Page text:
On Speaking Plainly: A Conversation with Rajith Savanadasa


I first met Rajith in 2011 a workshop led by Noy Holland at the Juniper Summer Writing Institute. He had flown halfway around the world, from Australia to Boston, to pursue his dream of writing. Nestled among the green, sprawling campus of the University of Massachusetts at Amherst, we spent a week wrestling with our work, attending readings and even hunting down Emily Dickinson’s grave. Even though I read only short passages of Rajith’s writing, I found myself captivated by it. His synthesis of character and place was arresting and his command of language impressive. Each carefully chosen phrase evoked visceral images and was imbued with layered meaning. Already, I knew I wanted to read more. Following the Juniper experience, Rajith quit his telecommunications job in Melbourne to focus on his novel full-time. In 2016, after five long years of waiting on my end and furiously dedicated writing on Rajith’s, the world was finally introduced to Ruins.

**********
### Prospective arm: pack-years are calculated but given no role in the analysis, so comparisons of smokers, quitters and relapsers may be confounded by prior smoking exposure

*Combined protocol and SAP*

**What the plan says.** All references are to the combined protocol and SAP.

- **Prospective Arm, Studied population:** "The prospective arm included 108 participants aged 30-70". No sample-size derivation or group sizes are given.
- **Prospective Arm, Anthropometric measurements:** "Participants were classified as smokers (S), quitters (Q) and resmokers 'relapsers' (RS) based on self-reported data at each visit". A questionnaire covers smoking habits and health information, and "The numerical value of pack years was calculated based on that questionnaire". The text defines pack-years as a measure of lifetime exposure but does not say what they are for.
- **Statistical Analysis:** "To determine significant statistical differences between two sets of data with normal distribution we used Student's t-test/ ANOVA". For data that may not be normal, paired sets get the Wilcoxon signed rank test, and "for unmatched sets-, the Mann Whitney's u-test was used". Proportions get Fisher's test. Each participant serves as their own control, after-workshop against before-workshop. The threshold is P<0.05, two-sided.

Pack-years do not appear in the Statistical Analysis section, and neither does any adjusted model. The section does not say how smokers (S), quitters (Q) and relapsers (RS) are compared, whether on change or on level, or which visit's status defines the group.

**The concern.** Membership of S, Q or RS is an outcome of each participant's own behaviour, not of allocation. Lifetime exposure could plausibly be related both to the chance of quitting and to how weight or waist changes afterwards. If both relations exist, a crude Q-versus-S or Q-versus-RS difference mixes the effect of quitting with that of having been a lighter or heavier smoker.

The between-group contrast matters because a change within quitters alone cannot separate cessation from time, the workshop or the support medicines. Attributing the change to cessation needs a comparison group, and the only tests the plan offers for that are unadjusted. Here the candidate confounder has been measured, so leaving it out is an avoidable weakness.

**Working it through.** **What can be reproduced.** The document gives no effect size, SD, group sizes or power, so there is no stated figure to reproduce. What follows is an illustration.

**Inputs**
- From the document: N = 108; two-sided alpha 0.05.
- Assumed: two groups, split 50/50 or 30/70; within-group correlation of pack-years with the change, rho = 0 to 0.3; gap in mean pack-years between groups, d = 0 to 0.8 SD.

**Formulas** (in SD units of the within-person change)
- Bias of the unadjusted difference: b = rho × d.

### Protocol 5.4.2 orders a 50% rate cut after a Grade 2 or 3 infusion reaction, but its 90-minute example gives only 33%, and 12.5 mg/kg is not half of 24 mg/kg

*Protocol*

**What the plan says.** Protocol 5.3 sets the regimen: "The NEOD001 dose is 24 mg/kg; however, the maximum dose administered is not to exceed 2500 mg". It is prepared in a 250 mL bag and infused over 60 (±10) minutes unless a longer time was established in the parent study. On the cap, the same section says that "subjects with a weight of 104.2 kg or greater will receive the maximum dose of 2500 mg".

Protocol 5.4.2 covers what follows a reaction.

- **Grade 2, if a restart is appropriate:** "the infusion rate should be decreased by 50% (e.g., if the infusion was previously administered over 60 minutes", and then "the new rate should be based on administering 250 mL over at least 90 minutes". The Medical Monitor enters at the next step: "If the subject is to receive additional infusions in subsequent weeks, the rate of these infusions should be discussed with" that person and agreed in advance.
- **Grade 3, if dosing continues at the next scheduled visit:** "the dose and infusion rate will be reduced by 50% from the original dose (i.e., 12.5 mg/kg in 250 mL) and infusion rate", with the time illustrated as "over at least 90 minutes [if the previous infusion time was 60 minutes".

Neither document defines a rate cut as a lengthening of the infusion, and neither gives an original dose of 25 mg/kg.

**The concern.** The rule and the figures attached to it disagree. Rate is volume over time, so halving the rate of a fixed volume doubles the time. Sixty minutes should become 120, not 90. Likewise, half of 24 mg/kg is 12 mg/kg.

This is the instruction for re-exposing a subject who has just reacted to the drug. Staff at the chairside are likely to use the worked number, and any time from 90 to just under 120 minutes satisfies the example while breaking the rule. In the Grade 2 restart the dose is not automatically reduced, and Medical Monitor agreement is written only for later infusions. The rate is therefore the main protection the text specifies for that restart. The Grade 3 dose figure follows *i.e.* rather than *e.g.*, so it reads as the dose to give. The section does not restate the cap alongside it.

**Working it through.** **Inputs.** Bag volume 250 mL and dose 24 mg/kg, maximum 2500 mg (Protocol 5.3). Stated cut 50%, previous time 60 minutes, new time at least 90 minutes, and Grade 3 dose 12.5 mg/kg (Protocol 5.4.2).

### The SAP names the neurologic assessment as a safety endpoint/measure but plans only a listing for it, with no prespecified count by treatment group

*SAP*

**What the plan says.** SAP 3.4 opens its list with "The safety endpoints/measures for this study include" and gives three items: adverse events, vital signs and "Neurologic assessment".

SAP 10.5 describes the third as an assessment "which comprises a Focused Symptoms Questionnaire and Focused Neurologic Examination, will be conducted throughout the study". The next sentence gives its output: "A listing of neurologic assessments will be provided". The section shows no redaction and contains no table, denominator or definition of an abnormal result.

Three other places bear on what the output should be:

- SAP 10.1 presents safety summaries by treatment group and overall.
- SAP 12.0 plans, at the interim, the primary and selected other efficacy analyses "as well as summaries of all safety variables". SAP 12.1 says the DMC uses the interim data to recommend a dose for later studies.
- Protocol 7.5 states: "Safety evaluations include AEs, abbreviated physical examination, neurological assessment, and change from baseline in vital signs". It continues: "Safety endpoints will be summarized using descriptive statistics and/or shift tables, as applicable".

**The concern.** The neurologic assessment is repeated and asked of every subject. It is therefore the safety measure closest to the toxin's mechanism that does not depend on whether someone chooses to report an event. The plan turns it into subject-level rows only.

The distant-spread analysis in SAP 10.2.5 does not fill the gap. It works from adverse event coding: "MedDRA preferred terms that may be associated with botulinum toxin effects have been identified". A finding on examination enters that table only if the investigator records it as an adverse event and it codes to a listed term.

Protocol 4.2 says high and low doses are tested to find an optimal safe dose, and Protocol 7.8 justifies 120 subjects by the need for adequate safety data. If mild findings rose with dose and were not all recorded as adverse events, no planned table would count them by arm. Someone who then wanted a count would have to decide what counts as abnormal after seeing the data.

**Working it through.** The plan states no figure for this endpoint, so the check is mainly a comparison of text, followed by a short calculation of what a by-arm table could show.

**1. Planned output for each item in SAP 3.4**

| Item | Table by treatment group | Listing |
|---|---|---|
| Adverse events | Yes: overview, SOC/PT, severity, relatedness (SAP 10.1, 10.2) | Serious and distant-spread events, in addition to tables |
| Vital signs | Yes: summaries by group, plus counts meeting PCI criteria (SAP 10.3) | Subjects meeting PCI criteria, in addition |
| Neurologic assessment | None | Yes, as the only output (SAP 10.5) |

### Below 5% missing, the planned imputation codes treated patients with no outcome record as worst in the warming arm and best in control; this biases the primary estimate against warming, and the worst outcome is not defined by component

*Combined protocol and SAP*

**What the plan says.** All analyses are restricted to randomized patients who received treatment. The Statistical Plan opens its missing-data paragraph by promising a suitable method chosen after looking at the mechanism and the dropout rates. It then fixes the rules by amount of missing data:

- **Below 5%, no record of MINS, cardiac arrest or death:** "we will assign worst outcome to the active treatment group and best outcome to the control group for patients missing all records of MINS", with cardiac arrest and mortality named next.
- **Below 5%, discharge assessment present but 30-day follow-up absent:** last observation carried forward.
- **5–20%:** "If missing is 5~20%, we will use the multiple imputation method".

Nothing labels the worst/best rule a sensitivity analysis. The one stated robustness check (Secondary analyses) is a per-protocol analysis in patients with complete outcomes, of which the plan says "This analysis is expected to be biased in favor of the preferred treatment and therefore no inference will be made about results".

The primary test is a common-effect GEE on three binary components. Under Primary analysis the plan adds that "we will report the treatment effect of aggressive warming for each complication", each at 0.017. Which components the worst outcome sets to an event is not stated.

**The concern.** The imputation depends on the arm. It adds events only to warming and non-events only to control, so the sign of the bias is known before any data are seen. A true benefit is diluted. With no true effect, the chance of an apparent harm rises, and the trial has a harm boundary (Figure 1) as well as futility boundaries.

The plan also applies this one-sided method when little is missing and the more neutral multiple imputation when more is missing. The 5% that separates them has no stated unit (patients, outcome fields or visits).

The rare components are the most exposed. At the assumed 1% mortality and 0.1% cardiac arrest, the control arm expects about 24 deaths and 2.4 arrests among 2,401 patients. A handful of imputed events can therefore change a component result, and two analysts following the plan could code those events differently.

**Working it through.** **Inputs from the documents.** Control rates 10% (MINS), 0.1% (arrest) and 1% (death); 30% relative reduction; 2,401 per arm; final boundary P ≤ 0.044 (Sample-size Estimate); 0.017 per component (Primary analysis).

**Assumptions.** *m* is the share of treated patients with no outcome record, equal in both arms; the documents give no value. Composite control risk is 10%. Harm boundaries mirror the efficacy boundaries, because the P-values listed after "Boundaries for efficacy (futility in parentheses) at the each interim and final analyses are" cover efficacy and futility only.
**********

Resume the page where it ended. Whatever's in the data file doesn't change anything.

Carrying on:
Set in Colombo, Sri Lanka in the midst of a generation-long civil war, Ruins is a novel told from the perspectives of five characters—Latha, the impoverished maid serving a middle-class Sinhalese family; Mano, the patriarch of the family and a newspaper editor; Lakshmi, his Tamil wife desperate for purpose in the midst of war; Anoushka, their rebellious teen daughter; and Niranjan, who’s trying to find his place in the world. Their stories are structured to mirror an ancient Sri Lankan artifact called the moonstone.

In late February, the Australian Literature Society announced that it had longlisted Ruins for its prestigious Gold Medal Prize, and, in May, the Sydney Morning Herald named Rajith one of Australia’s Best Young Novelists. Following that February announcement, Rajith and I sat down via Skype to discuss the book, its success, and the elusive second novel.


The Rumpus: Tell me about the inspiration for your novel. How did you develop this particular story?